Monday, August 1, 2011

Is "customer service" an oxymoron?

I have just come off the phone from talking with Optus. Here in Australia they are purported to be a communications company. Can you guess what's coming next?

You got it!

Optus suck at communicating - at least with me.

Let me bore you with the details. Recently a mobile phone was stolen and the appropriate steps were taken to notify the Police, cancel the sim card, and make an insurance claim. Today I received notification that the claim was approved and I was given a number to call in order to arrange settlement of the claim. This should be easy, I thought, and phoned them! I spent the next 30 minutes in a never ending loop that took me back to the same place 4 times. Yes, my patience wore thin and I eventually hung up.

A cup of tea later and I tried again. This time what a difference. I was fortunate to strike an agent who was different - he wanted to help. With his help I was through the system in just over 5 minutes and everything was finalised. What a pity he's possibly the only person like that at Optus! I hope they pay him more than the CEO - he deserves it.

Having just come off some pretty spectacular examples of really good customer service (see my recent blogs) I found today particularly frustrating. Big companies like Optus just don't seem to get it. They confuse "service" with telephone prompts that have rigid specifications and are often confusing in themselves.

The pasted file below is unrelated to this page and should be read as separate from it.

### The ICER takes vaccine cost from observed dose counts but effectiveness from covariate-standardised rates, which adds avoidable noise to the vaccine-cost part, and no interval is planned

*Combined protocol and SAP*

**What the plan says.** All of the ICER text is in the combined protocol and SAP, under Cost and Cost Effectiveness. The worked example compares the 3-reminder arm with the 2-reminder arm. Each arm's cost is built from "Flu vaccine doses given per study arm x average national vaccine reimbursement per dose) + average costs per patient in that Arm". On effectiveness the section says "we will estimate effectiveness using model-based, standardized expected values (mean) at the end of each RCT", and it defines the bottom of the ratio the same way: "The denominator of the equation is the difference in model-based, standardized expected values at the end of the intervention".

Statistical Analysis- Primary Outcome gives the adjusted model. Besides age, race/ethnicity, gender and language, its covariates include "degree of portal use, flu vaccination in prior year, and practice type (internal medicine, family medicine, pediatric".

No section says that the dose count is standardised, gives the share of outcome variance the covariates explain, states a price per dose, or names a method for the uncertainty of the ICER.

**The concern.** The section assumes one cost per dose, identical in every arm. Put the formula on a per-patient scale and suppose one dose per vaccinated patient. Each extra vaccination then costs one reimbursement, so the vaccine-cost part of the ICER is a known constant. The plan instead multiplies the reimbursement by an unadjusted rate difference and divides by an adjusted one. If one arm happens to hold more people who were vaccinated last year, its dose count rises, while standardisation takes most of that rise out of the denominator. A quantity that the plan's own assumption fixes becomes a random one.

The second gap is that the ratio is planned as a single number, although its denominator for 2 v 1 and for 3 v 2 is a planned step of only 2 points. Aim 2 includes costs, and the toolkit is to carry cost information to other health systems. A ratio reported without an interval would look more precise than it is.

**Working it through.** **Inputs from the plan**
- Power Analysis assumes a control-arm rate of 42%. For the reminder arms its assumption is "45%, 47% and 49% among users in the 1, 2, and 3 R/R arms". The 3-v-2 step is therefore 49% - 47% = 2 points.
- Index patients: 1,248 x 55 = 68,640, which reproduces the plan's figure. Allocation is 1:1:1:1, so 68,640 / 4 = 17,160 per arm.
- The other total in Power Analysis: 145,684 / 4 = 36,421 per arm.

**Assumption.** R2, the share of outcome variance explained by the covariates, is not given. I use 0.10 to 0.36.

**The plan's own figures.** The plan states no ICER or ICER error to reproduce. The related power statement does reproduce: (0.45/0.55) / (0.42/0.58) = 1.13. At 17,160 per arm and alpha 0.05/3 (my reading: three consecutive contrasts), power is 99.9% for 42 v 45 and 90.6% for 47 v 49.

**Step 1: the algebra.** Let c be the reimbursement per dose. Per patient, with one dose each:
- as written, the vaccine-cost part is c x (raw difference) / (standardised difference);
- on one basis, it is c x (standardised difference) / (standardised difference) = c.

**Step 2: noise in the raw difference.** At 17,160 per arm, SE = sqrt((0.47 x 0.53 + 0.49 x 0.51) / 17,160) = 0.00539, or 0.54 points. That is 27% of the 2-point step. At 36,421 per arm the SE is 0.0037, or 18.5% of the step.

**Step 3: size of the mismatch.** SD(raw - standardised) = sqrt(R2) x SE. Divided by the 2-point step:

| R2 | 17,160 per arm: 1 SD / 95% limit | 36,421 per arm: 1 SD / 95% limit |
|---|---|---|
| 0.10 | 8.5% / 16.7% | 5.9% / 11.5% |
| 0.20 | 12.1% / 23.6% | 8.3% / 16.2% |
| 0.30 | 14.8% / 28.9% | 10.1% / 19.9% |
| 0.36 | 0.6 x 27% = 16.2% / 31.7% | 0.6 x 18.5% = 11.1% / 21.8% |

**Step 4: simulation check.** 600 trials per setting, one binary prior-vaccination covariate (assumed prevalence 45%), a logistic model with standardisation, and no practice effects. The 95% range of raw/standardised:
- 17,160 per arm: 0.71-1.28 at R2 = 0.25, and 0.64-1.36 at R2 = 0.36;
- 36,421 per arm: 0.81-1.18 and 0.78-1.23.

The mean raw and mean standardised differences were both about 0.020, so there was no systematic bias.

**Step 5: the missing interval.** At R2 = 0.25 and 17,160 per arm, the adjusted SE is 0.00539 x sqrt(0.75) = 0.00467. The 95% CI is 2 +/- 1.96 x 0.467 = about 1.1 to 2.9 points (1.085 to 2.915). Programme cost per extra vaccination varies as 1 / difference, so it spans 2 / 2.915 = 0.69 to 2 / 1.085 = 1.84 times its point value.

So let me spell it out for Optus and others who are confused.

Customer service means individual attention to the needs and concerns of another individual. It involves the investment of some time by a knowledgeable person who is willing and able to listen to the needs and concerns of another person then help resolve whatever it is that needs attention. Computers can't do this. Harried, poorly trained call centre people who are under pressure to minimise the time they spend with each customer can't do this. Forcing customers into interactions with these will simply add to blood pressure levels and an increase of complaints to the appropriate authorities.

Its not rocket science.

People like me want customer service when we have a problem and we expect to receive it given the charges that are made for telephone services, banking services, government services and the like. Failure to provide the service we want and need results in blogs like this, then customer churn, then reduced profits, and so on. Its a leadership issue and, Optus, you're failing the leadership test.

Organisations like Fantastic Furniture, JaxQuickfit Tyres, and the NSW Fire Brigades get it. Why can't Optus?

What do you think?

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